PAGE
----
Bitcoin is the first successful internet money based on peer-to-peer technology; whereby no central bank or authority is involved in the transaction and production of the Bitcoin currency. It was created by an anonymous individual/group under the name, Satoshi Nakamoto. The source code is available publicly as an open source project, anybody can look at it and be part of the developmental process. Bitcoin is changing the way we see money as we speak. The idea was to produce a means of exchange, independent of any central authority, that could be transferred electronically in a secure, verifiable and immutable way. It is a decentralized peer-to-peer internet currency making mobile payment easy, very low transaction fees, protects your identity, and it works anywhere all the time with no central authority and banks. Bitcoin is design to have only 21 million BTC ever created, thus making it a deflationary currency. Bitcoin uses the SHA-256 hashing algorithm with an average transaction confirmation time of 10 minutes. Miners today are mining Bitcoin using ASIC chip dedicated to only mining Bitcoin, and the hash rate has shot up to peta hashes. Being the first successful online cryptography currency, Bitcoin has inspired other alternative currencies such as Litecoin, Peercoin, Primecoin, and so on. The cryptocurrency then took off with the innovation of the turing-complete smart contract by Ethereum which led to the development of other amazing projects such as EOS, Tron, and even crypto-collectibles such as CryptoKitties.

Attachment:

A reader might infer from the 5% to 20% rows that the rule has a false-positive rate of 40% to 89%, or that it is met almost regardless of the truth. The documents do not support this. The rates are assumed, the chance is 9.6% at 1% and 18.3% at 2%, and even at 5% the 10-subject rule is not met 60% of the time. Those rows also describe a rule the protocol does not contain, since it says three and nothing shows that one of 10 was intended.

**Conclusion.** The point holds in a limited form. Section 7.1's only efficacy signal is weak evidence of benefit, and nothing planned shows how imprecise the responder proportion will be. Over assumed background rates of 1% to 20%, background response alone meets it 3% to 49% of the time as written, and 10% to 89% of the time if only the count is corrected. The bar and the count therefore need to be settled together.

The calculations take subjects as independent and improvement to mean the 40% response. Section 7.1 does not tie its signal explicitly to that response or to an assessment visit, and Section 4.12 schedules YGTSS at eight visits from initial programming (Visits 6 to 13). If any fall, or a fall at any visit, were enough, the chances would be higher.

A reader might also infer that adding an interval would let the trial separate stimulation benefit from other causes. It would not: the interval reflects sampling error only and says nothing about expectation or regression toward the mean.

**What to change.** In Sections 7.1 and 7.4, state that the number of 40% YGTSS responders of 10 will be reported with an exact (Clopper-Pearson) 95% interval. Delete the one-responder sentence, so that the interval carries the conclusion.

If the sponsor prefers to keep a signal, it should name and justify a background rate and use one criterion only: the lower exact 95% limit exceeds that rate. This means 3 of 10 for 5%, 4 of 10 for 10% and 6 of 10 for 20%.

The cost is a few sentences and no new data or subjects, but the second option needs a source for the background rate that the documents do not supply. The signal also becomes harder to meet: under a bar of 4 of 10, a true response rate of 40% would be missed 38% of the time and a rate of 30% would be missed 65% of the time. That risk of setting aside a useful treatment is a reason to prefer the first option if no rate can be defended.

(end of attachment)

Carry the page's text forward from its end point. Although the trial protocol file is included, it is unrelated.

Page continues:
Nxt uses the blockchain to create an entire ecosystem of decentralized features, all of which require the Nxt currency. Instead of modifying the original Bitcoin source code, as many altcoins have done, Nxt developers wrote their own code in Java from scratch. While Nxt is a public blockchain, licenses for private blockchains based on its software are also available for purchase. The developers refer to Nxt as Blockchain 2.0, providing numerous applications beyond simply keeping a public ledger of transactions. Jelurida BV took over the originally anonymously developed Nxt and now own the IP rights. Kristina Kalcheva, co-founder and legal expert of Jelurida, focuses on how to “explore the different open source licensing models and their enforceability in practice.” Currently, the main developer is an anonymous Star Trek fan, going by the name Jean-Luc Picard. While there is still the active development of Nxt, the parent company Jelurida is also working on a Nxt 2.0, known as Ardor, designed specifically to deal with scalability. Ardor will use the same blockchain technology as Nxt, combined with the idea of ‘child chains.’ According to Travin Keith, Nxt foundation Web and Marketing manager, Ardor allows for a “manageable blockchain size, which solves the problem of scalability by separating transactions and data that do not affect security from those that do, and moving all of those that don’t affect security onto child chains.” The core infrastructure of Nxt is complex. This adds risks as compared to the more lean bitcoin, but makes it easier for external services to be built on top of the blockchain. A peer-peer exchange allowing decentralized trading of shares, crypto assets. Since the blockchain is an unalterable public ledger of transactions, the Asset Exchange provides a trading record for items other than Nxt. To do this, Nxt allows the designation or ''coloring'' of a particular coin, which builds a bridge from the virtual crypto-currency world to the physical world. The ''colored coin'' can represent property, stocks/bonds, commodities, or even concepts. Arbitrary Messages enable the sending of encrypted or plain text, which can also function to send and store up to 1000 bytes of data permanently, or 42 kilobytes of data for a limited amount of time. As a result, it can be used to build file-sharing services, decentralized applications, and higher-level Nxt services. Nxt had no mining phase, all initial units were released to 73 people through a one-time fundraiser via bitcoins, after the announcement of the NXT project in the bitcointalk-forums by BCnext. Combine this with a PoS approach, and you have a situation where the big guys run the table. At one point, the Nxt community had a very public spat with Bitcoin developer Jeff Garzik. Garzik took issue with the Nxt marketing approach, its anonymous developers, and their responses to constructive criticism. Nxt responded to some of these claims, of course, but it remains one of the more controversial moments in its history. Another key problem the Nxt network ran into (like so many others) was blockchain bloat. Nodes get weighed down by the onerous task of having to store every transaction on the Nxt blockchain. This was one reason (among others) why Ardor/Ignis came into existence.'